Has Politics 2.0 arrived in Portugal?

[este artigo foi originalmente publicado no blog Personnal Democracy a 03.09.2009]

Portugal is living an Elections year. During 2009, European Parliament elections took place on the 7th of June. The Legislative elections will be held on September 27th and on October 11th the Portuguese people will choose their representatives of local governments.

Despite interest that “Politics 2.0” has been generating on media and online, there aren’t many significant developments in political technologies for and by the people. As in rest of the world, Barack Obama’s elections strategy was a closely watched case study that inspired great interest here. Indeed, there were reports saying that Blue State Digital was hired by PS (Socialist Party in government) to implement actions online, a fact that was soon revealed to be not really true. The national and Brazilian spin doctors are still in charge of political marketing strategies.

With a month or so to Legislative Elections 2009, parties have been doing some online actions, but for the most part prefer the old way to interact with public: gatherings, outdoors, travelling on the street to talk with citizens (and TV cameras). Their main actions online have been:

– Meetings with bloggers and Web influencers by major parties (PS and PSD, the opposition party);

– Although there are many politicians and parties with accounts on Twitter (check Twitica), taking a look at the most popular parties’ Internet sites, we have an impression that they don’t use social networks at all. The better practices are from minor new parties like MEP and MMS, and the legislative elections portal created by PSD (Politica de Verdade). This is perhaps not surprising, as upstart parties have more to gain from going online, while the major parties may fear the inevitable loss of control that comes with the territory.

– Most major online campaigning is being done by youth or “independent” citizens linked to the political parties in blogosphere, Twitter and other social networks. For example, Papa MyZena (linked to PSD) and SIMplex (linked to PS) both say that are not affiliated to parties but discuss right and left political views and some persons have relations with parties;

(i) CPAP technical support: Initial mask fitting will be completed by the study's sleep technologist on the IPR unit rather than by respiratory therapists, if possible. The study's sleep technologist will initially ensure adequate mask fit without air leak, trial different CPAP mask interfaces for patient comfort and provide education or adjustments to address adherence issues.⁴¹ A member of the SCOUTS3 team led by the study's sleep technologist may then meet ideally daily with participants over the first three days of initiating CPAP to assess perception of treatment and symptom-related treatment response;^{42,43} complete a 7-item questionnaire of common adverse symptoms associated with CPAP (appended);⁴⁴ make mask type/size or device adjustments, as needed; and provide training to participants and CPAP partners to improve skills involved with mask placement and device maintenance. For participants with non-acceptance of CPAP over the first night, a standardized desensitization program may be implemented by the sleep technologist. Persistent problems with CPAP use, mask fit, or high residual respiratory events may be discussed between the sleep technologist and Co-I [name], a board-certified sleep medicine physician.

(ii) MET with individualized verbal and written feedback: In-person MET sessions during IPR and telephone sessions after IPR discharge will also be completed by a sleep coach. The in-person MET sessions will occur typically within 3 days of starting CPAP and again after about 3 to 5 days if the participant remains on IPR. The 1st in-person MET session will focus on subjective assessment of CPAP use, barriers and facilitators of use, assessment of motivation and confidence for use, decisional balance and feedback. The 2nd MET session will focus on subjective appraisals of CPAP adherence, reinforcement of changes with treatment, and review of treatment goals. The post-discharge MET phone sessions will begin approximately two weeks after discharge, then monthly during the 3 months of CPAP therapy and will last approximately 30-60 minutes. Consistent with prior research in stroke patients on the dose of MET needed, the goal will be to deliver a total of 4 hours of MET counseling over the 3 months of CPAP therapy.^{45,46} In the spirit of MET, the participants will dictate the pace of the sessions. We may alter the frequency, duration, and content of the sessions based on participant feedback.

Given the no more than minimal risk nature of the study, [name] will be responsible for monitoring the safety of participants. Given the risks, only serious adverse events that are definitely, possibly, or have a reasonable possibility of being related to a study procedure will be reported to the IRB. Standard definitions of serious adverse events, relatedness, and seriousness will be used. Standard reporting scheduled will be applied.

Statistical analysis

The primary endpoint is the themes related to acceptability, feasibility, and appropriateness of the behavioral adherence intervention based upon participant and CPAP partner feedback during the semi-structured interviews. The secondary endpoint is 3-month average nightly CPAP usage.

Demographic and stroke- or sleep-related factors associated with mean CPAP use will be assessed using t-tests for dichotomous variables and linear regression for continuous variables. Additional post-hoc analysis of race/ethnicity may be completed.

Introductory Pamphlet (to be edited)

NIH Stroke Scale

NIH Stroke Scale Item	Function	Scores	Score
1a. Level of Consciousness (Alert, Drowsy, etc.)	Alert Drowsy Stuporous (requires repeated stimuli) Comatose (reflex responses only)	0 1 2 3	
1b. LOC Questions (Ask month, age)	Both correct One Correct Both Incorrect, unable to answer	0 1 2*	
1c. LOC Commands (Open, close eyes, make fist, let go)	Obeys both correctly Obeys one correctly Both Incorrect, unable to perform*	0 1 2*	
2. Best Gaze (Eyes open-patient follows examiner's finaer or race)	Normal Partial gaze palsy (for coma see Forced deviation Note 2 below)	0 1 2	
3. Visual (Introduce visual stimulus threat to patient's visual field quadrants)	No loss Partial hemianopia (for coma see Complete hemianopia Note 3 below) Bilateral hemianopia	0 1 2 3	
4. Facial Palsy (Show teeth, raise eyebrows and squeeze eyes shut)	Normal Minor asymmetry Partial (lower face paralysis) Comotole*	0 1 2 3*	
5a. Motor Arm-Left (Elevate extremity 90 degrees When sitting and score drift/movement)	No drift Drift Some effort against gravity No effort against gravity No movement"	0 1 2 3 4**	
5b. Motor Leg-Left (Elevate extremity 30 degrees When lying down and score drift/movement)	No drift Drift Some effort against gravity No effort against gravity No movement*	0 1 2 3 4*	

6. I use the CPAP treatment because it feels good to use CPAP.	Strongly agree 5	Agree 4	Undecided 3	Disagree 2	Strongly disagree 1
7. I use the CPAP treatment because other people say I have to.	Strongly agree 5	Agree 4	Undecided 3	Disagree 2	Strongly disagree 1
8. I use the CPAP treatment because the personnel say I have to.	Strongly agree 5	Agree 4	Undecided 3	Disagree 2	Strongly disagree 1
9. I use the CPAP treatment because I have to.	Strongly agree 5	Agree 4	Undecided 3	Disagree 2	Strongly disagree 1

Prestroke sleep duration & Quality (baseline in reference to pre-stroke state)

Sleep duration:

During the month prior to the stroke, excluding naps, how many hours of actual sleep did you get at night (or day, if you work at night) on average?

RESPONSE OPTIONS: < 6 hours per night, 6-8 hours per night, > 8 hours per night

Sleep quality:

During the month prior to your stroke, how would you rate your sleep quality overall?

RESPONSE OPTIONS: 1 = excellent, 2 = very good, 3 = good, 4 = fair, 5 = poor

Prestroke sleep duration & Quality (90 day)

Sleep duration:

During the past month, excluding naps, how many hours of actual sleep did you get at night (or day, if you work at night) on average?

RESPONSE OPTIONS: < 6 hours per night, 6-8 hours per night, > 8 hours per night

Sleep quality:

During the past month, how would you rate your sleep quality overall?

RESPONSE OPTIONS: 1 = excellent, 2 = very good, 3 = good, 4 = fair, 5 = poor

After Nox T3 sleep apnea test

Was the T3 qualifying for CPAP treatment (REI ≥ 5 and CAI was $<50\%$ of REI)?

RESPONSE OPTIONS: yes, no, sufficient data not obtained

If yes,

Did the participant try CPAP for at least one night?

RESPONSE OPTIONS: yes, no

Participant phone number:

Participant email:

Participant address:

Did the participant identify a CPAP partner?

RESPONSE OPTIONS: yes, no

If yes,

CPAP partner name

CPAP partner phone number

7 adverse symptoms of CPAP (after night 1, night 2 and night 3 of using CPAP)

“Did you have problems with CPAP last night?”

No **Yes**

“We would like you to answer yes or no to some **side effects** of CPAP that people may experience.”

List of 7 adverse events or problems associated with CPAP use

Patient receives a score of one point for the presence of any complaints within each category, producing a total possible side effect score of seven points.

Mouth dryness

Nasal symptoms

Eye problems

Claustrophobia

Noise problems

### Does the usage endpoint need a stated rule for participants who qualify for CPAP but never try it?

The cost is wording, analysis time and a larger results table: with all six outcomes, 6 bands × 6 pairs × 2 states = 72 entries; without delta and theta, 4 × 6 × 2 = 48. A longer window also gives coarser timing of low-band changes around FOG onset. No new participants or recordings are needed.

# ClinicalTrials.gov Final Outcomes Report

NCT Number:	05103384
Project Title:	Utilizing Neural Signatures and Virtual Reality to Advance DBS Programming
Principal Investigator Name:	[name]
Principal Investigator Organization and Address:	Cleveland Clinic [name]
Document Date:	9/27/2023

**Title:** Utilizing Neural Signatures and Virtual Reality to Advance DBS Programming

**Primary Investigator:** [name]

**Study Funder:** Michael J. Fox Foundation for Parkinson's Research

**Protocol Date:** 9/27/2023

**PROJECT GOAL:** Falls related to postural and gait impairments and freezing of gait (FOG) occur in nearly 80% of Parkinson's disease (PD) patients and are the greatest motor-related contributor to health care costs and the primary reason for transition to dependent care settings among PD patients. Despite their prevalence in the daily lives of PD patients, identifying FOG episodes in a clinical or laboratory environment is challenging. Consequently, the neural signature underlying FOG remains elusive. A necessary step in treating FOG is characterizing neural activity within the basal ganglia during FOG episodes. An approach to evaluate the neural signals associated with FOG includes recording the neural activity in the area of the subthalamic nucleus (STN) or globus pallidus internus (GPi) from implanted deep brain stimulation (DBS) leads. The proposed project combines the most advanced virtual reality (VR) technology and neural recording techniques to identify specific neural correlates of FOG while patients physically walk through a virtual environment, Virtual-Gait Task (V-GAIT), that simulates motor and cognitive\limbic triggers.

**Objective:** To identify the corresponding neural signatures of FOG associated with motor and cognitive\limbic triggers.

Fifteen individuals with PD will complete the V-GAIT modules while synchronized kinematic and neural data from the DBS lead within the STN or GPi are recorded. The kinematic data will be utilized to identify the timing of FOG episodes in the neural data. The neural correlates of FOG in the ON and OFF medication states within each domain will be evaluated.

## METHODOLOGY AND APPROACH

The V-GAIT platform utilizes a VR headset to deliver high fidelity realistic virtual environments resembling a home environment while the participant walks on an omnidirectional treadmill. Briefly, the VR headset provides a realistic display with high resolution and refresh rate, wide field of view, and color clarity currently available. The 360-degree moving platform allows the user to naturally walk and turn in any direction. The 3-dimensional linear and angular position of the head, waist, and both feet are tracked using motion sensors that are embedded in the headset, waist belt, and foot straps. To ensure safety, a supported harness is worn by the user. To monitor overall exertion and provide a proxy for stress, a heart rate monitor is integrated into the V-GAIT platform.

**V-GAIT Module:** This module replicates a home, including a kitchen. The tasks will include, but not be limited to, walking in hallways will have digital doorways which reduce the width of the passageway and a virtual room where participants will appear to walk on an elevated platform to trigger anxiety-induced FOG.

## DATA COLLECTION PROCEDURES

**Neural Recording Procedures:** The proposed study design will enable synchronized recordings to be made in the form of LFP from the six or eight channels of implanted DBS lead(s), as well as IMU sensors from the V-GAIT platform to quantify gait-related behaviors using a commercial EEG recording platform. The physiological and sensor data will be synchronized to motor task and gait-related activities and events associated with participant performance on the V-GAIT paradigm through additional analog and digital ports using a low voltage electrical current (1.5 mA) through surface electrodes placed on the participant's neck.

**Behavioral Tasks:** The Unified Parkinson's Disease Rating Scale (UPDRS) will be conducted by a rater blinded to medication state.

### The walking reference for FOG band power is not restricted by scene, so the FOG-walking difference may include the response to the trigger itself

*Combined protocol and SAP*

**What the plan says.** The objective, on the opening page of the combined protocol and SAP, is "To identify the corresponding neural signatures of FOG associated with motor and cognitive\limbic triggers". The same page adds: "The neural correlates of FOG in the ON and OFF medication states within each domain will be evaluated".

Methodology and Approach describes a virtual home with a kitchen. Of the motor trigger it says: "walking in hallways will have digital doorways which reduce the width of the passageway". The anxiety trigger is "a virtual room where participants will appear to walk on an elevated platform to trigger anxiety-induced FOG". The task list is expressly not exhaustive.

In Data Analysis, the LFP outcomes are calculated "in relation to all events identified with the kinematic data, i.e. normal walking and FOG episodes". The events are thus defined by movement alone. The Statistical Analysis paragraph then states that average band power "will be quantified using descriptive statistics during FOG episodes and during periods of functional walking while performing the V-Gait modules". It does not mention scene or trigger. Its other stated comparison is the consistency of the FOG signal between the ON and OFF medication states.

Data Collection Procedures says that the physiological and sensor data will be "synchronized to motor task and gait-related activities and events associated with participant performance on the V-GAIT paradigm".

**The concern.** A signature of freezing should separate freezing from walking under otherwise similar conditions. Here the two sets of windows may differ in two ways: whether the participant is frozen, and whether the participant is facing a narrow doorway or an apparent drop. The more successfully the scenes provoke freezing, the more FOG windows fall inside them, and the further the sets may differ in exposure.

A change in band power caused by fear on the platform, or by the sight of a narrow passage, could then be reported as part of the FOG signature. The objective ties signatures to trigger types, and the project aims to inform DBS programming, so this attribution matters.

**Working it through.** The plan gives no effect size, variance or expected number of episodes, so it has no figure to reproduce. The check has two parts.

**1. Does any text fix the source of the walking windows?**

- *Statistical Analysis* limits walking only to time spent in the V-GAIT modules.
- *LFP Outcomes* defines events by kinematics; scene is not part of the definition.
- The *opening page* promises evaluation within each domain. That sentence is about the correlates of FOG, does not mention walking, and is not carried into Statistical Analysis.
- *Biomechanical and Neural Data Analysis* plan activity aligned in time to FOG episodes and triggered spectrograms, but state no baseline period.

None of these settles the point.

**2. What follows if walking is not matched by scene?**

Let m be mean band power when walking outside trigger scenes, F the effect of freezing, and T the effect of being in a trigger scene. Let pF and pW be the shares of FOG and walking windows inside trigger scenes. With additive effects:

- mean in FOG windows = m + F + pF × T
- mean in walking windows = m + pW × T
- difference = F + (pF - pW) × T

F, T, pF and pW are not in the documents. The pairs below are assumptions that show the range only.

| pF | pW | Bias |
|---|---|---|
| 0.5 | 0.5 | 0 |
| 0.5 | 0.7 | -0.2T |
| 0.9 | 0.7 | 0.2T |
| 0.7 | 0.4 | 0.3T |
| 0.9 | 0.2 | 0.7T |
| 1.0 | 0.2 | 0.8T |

– Vídeo and audio sharing is part of the latest campaign innovations. PS has created MovTV, PSD and minor parties have a Youtube channel. In rare occasions there have been streaming video from events and even some interactions with online questioners;

PS has a kind of social network called MyMov, where people can, for example, expose their ideas.

– Some political parties also have actions on site to recollect private funds for campaigning. Political parties are public finance in Portugal.

The press, TV and radio media have been covering Politics 2.0 topic with some debates and reports. A good media initiative is Eleições 2009, a blog from Público newspaper that brings together various bloggers with all kind of political perspectives and expressing different political views.

Besides Twitica, another site is an interesting tool for citizens. Through a questionnaire, Bússola Eleitoral predicts the political party that fits best with the person who answers a series of questions.

Bottom line: politics 2.0 in Portugal is an early stage. Technically, there are innovations but there are no trends or viral behaviours that have really been embraced by large numbers of citizens. After all, trust matters and online networks are only a tool that political parties have to guarantee with actions while on power positions.

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